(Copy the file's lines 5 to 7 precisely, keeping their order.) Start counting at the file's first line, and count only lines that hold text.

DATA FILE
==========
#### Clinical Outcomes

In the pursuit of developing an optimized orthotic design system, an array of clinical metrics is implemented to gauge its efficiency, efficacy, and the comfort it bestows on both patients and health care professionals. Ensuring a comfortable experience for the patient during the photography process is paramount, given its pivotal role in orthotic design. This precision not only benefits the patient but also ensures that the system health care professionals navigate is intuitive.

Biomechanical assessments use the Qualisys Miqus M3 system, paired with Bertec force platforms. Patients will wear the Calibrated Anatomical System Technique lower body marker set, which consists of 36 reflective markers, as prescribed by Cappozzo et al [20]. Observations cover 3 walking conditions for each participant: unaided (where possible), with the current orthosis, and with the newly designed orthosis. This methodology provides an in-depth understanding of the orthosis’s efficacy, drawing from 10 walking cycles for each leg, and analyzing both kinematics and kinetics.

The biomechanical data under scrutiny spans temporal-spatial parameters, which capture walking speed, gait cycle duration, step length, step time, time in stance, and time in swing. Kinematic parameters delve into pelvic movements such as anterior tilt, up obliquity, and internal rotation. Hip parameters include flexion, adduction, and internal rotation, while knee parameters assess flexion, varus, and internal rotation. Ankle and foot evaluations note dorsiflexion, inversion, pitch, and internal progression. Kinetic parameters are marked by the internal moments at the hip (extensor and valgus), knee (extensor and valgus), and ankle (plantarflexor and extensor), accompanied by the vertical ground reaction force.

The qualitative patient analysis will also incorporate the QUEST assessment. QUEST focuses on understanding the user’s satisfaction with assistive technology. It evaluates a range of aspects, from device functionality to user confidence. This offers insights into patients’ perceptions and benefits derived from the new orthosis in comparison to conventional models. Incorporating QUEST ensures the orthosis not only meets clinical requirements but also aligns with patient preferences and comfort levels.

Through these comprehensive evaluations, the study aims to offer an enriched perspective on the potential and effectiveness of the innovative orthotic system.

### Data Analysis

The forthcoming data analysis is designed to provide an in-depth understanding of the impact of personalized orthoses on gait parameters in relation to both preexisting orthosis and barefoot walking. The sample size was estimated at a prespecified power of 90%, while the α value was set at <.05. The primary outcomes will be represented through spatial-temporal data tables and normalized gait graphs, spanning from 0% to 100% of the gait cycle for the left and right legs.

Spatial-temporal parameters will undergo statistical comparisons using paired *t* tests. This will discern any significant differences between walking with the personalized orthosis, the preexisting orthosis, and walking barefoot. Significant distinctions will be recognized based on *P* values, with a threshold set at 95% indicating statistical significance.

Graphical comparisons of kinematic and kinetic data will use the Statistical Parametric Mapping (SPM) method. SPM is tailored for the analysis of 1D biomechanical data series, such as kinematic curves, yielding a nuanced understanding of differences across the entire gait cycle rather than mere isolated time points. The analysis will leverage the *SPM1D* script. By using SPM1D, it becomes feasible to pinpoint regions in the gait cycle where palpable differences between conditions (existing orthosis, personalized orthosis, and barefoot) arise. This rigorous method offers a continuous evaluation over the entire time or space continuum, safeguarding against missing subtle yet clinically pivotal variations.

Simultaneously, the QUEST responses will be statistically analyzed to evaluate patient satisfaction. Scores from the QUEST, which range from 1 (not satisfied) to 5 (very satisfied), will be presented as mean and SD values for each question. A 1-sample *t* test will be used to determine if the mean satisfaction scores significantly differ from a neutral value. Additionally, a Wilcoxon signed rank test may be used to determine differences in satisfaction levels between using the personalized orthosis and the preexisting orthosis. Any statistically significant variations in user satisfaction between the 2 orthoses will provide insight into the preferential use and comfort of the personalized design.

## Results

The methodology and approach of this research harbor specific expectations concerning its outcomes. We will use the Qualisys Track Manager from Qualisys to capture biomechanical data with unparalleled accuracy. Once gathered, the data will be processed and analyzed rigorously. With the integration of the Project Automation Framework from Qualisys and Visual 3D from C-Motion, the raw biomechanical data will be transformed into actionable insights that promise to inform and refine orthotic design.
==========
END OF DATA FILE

The qualitative patient analysis will also incorporate the QUEST assessment. QUEST focuses on understanding the user’s satisfaction with assistive technology. It evaluates a range of aspects, from device functionality to user confidence. This offers insights into patients’ perceptions and benefits derived from the new orthosis in comparison to conventional models. Incorporating QUEST ensures the orthosis not only meets clinical requirements but also aligns with patient preferences and comfort levels.

Through these comprehensive evaluations, the study aims to offer an enriched perspective on the potential and effectiveness of the innovative orthotic system.

### Data Analysis